This article was published in Australian Dictionary of Biography, Volume 2, (MUP), 1967
William Skirving (d.1796), political reformer, was the son of a farmer at Liberton, Edinburgh, Scotland. At first intended for the church, he was educated at the old and famous grammar school at Haddington and at the University of Edinburgh. Later he abandoned his hopes of the ministry and became tutor to the family of Sir Alexander Dick of Prestonfield. Inclined to agriculture he then leased a farm at Damhead in Fife, and soon afterwards in January 1775 married Rachel, daughter of Andrew Abercrombie, merchant of Kirkcaldy. Later he took possession of the farm of Strathruddie in Fife which was the property of his wife and to which he applied himself with great aptitude. In 1792 he moved to Edinburgh where he published the first volume of his The Husbandman's Assistant, and unsuccessfully sought the chair of agriculture at the University of Edinburgh.
Always a man of firm liberal opinion, he was drawn to the more radical groups which, under the influence of the French Revolution, were then strongly advocating constitutional reform, and in December 1792 was appointed secretary to a convention of the Societies of the Friends of the People then being held in Edinburgh. Alarmed at the growing clamour for reform and the republican sentiments expressed by this group, the government took strong repressive action which resulted in the Scottish sedition trials of 1793-94. Undeterred by the sentence of transportation passed on his fellow reformers Thomas Muir and Thomas Fyshe Palmer, Skirving continued his active work for the Friends of the People; for this he was brought to trial on 6-7 January 1794 and was sentenced to transportation for fourteen years. Together with Muir, Fyshe Palmer and Maurice Margarot he sailed for New South Wales in the transport Surprize in May 1794.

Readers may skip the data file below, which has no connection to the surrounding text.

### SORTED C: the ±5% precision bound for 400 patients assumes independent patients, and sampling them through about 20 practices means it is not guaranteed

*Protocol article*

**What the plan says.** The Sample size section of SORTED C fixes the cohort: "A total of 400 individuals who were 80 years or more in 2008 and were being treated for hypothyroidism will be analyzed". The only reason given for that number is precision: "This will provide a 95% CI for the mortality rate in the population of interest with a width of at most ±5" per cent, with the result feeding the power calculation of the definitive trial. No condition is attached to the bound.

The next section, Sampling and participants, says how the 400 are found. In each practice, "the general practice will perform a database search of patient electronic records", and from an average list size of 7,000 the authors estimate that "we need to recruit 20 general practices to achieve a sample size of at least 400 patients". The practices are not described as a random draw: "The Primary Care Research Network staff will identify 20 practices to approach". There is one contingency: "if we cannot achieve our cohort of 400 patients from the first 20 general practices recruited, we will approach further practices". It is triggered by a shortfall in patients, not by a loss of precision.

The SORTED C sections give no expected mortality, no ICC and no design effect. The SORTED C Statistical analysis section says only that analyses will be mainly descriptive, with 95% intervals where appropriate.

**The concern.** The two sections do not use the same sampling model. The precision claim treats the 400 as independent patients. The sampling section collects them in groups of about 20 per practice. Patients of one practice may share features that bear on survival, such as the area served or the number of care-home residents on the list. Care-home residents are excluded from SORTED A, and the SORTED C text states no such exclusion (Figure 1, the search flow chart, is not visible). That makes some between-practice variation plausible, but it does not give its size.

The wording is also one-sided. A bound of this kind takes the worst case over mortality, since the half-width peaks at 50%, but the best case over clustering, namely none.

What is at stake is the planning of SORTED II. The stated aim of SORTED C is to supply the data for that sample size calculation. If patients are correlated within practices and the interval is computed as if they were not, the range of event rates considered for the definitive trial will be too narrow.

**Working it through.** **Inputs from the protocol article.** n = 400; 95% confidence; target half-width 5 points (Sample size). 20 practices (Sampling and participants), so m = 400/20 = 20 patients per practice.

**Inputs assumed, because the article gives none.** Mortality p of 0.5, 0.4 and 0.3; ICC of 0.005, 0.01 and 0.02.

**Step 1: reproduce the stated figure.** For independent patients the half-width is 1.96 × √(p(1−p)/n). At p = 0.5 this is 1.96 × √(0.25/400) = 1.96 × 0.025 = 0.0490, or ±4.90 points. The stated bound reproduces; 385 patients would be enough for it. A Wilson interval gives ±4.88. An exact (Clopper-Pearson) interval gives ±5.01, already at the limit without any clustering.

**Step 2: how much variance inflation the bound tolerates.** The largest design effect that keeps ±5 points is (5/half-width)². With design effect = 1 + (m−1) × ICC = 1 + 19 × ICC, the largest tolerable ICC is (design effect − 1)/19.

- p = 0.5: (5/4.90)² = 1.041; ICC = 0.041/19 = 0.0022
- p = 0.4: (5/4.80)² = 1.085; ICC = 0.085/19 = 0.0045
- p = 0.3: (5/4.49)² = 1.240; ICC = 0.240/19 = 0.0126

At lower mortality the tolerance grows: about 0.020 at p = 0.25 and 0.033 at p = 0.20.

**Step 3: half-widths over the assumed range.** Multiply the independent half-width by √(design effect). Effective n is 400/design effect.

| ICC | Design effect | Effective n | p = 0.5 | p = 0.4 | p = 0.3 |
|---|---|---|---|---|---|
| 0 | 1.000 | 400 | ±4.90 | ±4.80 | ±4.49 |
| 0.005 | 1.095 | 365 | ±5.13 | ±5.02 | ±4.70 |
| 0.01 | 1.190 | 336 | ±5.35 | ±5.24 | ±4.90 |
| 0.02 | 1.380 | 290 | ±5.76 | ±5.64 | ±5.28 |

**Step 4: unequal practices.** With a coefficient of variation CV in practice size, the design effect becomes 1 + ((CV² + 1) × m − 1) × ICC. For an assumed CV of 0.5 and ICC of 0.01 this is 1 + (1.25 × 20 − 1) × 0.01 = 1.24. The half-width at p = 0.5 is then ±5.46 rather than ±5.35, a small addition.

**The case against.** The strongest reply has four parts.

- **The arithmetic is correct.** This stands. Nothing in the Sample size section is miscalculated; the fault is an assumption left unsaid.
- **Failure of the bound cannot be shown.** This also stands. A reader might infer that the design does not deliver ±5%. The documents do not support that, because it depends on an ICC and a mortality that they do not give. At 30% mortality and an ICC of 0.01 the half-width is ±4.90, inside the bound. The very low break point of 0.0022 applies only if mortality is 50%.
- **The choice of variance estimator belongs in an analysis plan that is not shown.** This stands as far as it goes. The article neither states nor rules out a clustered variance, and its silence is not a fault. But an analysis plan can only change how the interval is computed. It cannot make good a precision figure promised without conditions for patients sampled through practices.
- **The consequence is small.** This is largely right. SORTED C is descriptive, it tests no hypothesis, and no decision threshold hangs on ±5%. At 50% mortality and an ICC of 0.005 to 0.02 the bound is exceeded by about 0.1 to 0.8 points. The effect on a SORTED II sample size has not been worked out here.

During the outward voyage he and Fyshe Palmer were subjected to brutal ill treatment by the master, Captain Campbell, on a trumped-up charge of conspiracy to mutiny, but on their arrival at Sydney in October these charges were dropped, and as a political prisoner he was freed from the usual convict restraint. He was allotted a small house on the eastern bank of the Tank Stream and allowed to purchase a farm of about 100 acres (40 ha) in the present district of Petersham, which he named New Strathruddie after his old home in Scotland. To this farm he applied himself with his usual diligence but, disheartened by unproductive soil and distressed by the separation from his wife and two sons, his health declined. He was removed to his house in the main camp and, although attended daily by Surgeon George Bass of the Reliance, he died on 19 March 1796.
Skirving was a man of high principle and unblemished personal character who sacrificed much for his ideals of political reform, all of which have long since been accomplished. His only epitaph in Australia is a marginal note on the burial entry in St Philip's register, 'a seditionist, but a man of respectable moral conduct', but his name is perpetuated on a monument erected to the Scottish Martyrs on Calton Hill, Edinburgh, in 1844.
John Earnshaw, 'Skirving, William (?–1796)', Australian Dictionary of Biography, National Centre of Biography, Australian National University, http://adb.anu.edu.au/biography/skirving-william-2668/text3719, published in hardcopy 1967, accessed online 29 July 2014.
This article was first published in hardcopy in Australian Dictionary of Biography, Volume 2, (MUP), 1967